Changes in working time regulations: Flexible but problematic | In Principle

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Changes in working time regulations: Flexible but problematic

An amendment to the Polish Labour Code effective 23 August 2013 changed the regulations concerning working time. The new rules, allowing highly flexible working arrangements, carry over solutions previously in effect under the Anti-Crisis Act.

It is a positive change under current conditions, but the act provides certain restrictions on use of the new solutions, and applying them may cause problems because of doubts in interpretation.

The amended regulations provide for the possibility of introducing 12-month settlement periods as well as “flextime,” which enables work schedules to provide for different times for starting work on the various days of the employee’s workweek, or a certain timeframe may be established during which the employee may decide when to start work. Except for flextime, which may also be used upon written request of the employee, the new solutions must be introduced in a collective labour agreement, or in agreement with the trade unions (or employee representatives if there are no trade unions in place). This means that the employer will not have complete freedom to use the new options. The regulations do not determine whether the employee council may function as employee representatives. The issue of calculation of the workday in the case of flextime is also unclear, which may affect calculation of daily overtime.

The amendment imposes on employers an obligation to prepare individual work schedules. They need not coincide with settlement periods, but may not be established for periods shorter than one month, and the employer must provide the employee with his or her schedule at least one week before it comes into effect. Unfortunately, the regulations are silent on the possibility of amending such schedules, leaving many doubts in this respect, even though in many situations (such as leave on demand) it would obviously be justified to amend the schedule. There are also doubts concerning interpretation of the term “work schedule.” Alongside the new regulations imposing on the employer a duty to establish individual work schedules for specific employees, the code retains the existing duty to establish work schedules in collective labour agreements, work rules or notices, which by their nature cover groups rather than individuals.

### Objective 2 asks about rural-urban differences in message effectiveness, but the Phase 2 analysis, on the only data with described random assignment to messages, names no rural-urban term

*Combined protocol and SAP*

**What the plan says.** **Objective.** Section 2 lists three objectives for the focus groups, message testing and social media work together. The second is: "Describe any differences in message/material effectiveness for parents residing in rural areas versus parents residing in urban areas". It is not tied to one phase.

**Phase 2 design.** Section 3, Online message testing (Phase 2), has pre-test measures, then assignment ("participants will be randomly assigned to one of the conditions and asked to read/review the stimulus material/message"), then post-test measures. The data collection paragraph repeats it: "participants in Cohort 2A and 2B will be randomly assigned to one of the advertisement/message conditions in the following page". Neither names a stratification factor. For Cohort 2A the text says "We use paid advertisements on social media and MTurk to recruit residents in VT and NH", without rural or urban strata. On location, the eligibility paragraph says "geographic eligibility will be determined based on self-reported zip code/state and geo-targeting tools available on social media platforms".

The amendment does, however, resolve doubts connected with employees making up for time off taken to handle personal matters during working hours. The time spent making up for such time off will not constitute overtime. This is a practical approach, and for many years has been called for as a solution that would be beneficial to both employers and employees. Previously, if an employee was given time off during working hours to handle personal matters, it was necessary to cut the employee’s pay, or, if it was agreed that the employee could make up the time, there was a risk of the employer being charged overtime.

It should be borne in mind that working time has been, and in light of the changes will continue to be, a subject of particular interest to the National Labour Inspectorate, making it particularly important to comply with the requirements in this respect under both the new regulations and unchanged regulations. The employer may be charged with a petty offence for any violations in this respect that are found by inspectors. Equally important, improper calculation of working time resulting in incorrect calculation of overtime may result in claims by the employee.

Agnieszka Lisiecka, adwokat, heads the Employment Law Practice at Wardyński & Partners